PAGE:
Daily Archives: June 29, 2009

Video Feature: Animal Drug Classifications

Dr. Ron Lemenager, Purdue University discusses the different classifications of animal and their uses and mistaken uses.

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Representative Lucas Says Peterson Amendment Won’t Help

Representative Lucas Says Peterson Amendment Won’t Help

Hoosier AG Today

Even with the amendment House Ag Chair Collin Peterson offered for the Waxman-Markey bill, Ag Ranking Member Frank Lucas believes the greatest threat to U.S. ag producers is ignored. In a statement issued ahead of the climate change debate and vote, Lucas said he appreciated Peterson’s efforts to correct the worst features of the bill, but suggested the amendment fell short of what farmers and ranchers needed. He said issues like higher input costs and shrinking markets for crops weren’t resolved in the amendment.

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New way to hay

New way to hay

Loretta Sorensen

Tri State Livestock News

Forage processed and baled hours after cutting

A brand new twist on forage harvesting is producing alfalfa dubbed “Godiva Hay” that has some horses and cattle licking their lips as they consume alfalfa that’s so well preserved it still looks wet.

The new cutting and drying process is the brainchild of Jeff Warren of Penn Yan, NY. In order to learn more about the process, he purchased his own alfalfa fields and haying equipment.

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Fertilizer and Cattle Do Not Mix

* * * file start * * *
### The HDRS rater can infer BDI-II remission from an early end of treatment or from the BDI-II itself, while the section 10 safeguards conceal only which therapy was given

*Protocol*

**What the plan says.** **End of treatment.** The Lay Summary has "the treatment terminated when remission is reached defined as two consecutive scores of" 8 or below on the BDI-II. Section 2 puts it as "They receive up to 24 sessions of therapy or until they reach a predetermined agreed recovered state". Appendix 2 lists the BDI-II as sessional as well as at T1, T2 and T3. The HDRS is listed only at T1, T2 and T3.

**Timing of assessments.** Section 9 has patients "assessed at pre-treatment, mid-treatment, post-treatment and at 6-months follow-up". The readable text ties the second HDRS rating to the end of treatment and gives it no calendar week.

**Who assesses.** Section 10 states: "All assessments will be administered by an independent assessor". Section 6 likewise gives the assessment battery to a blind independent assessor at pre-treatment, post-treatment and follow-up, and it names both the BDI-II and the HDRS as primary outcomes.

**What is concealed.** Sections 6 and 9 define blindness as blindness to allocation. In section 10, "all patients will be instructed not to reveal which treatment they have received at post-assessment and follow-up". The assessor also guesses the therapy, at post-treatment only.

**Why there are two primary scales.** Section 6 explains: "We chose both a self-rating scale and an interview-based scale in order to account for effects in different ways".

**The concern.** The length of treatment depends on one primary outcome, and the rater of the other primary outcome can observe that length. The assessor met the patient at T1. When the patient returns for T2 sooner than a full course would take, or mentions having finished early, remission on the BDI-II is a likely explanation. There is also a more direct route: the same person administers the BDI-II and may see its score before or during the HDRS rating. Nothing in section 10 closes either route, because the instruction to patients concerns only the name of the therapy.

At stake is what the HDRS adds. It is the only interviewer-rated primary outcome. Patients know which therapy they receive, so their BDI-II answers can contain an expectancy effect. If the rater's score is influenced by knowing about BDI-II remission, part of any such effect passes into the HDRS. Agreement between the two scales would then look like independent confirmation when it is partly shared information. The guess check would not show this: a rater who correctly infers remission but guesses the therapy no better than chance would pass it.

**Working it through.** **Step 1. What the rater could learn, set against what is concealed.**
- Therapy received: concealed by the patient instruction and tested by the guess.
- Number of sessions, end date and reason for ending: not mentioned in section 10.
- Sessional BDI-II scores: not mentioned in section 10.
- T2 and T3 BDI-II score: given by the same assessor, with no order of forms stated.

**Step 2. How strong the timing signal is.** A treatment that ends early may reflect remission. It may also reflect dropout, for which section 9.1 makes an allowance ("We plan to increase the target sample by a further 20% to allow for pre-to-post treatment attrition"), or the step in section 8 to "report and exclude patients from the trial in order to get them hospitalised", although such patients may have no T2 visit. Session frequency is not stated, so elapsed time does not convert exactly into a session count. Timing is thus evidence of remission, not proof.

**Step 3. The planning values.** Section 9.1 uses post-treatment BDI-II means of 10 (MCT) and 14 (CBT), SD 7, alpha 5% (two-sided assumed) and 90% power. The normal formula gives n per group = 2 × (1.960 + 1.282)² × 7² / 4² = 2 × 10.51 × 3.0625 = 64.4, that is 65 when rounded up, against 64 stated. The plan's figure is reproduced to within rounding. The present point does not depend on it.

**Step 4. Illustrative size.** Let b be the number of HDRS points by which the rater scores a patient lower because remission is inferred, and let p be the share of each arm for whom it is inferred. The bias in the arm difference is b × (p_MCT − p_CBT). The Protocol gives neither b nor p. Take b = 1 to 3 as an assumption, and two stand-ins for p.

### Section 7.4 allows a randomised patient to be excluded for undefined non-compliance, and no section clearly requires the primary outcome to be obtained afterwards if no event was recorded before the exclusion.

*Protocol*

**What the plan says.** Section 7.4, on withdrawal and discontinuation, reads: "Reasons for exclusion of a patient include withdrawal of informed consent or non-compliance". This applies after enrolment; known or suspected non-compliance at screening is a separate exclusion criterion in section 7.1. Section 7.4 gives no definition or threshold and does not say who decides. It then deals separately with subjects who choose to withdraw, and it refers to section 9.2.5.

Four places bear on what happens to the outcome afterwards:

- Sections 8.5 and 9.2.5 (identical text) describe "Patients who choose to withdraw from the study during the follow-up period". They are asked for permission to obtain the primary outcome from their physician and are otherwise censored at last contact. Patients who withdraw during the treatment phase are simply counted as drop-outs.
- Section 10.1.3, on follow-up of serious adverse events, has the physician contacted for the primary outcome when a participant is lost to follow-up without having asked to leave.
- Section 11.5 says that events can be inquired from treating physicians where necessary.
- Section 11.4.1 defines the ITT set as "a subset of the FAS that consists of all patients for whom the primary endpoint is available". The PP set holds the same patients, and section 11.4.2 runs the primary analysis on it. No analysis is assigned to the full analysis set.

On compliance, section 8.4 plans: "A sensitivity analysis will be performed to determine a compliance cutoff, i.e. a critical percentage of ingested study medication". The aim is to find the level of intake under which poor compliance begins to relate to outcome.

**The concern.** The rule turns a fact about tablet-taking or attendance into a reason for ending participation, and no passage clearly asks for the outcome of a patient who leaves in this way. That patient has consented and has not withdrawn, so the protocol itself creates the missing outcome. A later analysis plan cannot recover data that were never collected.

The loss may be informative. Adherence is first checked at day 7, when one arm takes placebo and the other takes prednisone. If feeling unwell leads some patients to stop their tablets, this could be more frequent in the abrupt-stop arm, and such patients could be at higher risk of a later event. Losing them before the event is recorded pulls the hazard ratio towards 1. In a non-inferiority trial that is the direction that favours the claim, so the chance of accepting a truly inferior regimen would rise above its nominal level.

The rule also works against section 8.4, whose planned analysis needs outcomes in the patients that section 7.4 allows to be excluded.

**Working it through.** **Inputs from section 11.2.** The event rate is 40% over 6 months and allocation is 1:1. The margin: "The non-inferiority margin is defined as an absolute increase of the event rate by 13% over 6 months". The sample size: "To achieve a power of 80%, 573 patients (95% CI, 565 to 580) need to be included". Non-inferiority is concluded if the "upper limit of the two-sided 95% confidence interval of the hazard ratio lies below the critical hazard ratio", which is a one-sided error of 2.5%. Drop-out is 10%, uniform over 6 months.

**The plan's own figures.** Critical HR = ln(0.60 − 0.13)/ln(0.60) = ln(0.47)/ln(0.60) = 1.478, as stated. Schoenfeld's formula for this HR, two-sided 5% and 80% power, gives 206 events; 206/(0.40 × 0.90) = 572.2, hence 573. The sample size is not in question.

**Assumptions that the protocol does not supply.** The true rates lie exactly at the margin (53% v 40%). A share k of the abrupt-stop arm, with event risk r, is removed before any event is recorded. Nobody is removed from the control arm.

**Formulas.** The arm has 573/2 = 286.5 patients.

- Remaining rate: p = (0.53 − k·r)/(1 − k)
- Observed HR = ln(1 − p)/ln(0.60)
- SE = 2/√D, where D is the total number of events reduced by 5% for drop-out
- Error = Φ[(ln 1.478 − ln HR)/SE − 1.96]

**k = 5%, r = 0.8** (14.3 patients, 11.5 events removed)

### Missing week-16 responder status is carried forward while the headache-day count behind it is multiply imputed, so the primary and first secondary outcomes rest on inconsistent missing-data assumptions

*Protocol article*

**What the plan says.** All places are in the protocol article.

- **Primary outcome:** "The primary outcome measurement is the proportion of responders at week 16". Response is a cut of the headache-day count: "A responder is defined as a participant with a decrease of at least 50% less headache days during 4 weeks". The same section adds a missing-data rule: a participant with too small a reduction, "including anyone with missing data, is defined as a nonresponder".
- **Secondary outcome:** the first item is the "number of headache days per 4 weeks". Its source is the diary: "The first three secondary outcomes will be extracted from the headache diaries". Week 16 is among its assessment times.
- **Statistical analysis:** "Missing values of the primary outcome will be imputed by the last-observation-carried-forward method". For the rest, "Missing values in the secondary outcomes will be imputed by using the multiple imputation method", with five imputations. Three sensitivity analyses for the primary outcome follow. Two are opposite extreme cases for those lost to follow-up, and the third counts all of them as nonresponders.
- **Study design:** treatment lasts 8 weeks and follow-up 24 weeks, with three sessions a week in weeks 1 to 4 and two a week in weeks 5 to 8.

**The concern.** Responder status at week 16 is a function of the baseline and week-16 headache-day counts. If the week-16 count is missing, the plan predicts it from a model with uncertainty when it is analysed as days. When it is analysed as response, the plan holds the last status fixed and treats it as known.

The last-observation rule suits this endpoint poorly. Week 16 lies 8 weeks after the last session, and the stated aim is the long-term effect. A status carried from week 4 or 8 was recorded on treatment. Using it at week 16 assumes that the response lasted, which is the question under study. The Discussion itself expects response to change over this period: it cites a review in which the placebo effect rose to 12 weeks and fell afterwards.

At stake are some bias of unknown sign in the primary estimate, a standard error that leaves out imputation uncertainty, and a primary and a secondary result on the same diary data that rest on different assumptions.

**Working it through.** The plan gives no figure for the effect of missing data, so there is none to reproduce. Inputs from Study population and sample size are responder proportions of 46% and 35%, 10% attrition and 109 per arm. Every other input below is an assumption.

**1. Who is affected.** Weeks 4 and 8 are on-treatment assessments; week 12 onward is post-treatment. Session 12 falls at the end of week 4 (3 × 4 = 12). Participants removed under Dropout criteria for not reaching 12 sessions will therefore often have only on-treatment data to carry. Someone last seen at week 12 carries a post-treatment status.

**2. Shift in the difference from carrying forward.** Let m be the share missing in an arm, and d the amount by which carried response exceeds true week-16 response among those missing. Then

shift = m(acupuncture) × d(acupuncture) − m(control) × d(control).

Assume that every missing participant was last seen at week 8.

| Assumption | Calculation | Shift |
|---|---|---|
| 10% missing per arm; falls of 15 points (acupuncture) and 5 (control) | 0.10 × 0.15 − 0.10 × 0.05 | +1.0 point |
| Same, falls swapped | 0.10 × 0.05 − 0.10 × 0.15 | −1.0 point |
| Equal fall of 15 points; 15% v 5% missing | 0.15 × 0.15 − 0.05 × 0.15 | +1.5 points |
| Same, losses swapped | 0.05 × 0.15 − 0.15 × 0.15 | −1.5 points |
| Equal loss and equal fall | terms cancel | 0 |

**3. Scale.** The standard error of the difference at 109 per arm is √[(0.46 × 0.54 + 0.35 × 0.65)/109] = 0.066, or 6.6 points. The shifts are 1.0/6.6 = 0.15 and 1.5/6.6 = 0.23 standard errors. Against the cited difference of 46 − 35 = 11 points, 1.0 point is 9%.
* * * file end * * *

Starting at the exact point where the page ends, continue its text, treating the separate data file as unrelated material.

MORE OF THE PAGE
Fertilizer and Cattle Do Not Mix

Beef Today

Veterinarians have received reports of cattle fertilizer poisoning this spring. “With the number of cattle out in pasture and the poor condition of many fences, plus everyone rushing to try to get the crop planted in a very late planting season, these accidental poisonings can and do occur,” says Charlie Stoltenow, North Dakota State University Extension Service veterinarian.

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Watch Cattle for Heat Stress in Summer’s Heat

Watch Cattle for Heat Stress in Summer’s Heat

Dr. Terry Mader, University of Nebraska

With summer just starting and temperatures already hitting 100 degrees, cattle producers need to take steps to ward off heat stress in their herds, a University of Nebraska-Lincoln beef specialist said.

Late spring 80-degree days with abundant rain are always welcome, but the recent rapid rise in temperature and sustained moderate to high levels of relative humidity can be disastrous for cattle that have not had a chance to get adapted to such conditions, said Terry Mader, beef specialist at UNL’s Haskell Agricultural Laboratory near Concord.

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JBS CEO spells out areas for growth

JBS CEO spells out areas for growth

Bill Jackson

The Greeley Tribune

The head of the largest beef packing company in the world is optimistic about the future of the industry, but urged better cooperation between those who process animals and those who produce them at the 11th annual meeting of the Colorado Livestock Association Friday.

Wesley Batista, CEO of JBS USA, headquartered in Greeley, was the featured speaker at the Denver Marriott South at Park Meadows meeting that drew more than 200 involved in the livestock industry. The two-day meeting concluded Friday.

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Unraveling the brucellosis mystery

Unraveling the brucellosis mystery

Rachel Knutson

The Cattle Business Weekly

If found it could save Wyoming’s cattle herd

The University of Wyoming and the Wyoming Game and Fish Department have joined in a cooperative project to decrease brucellosis cases found in Wyoming’s feeding-ground elk.

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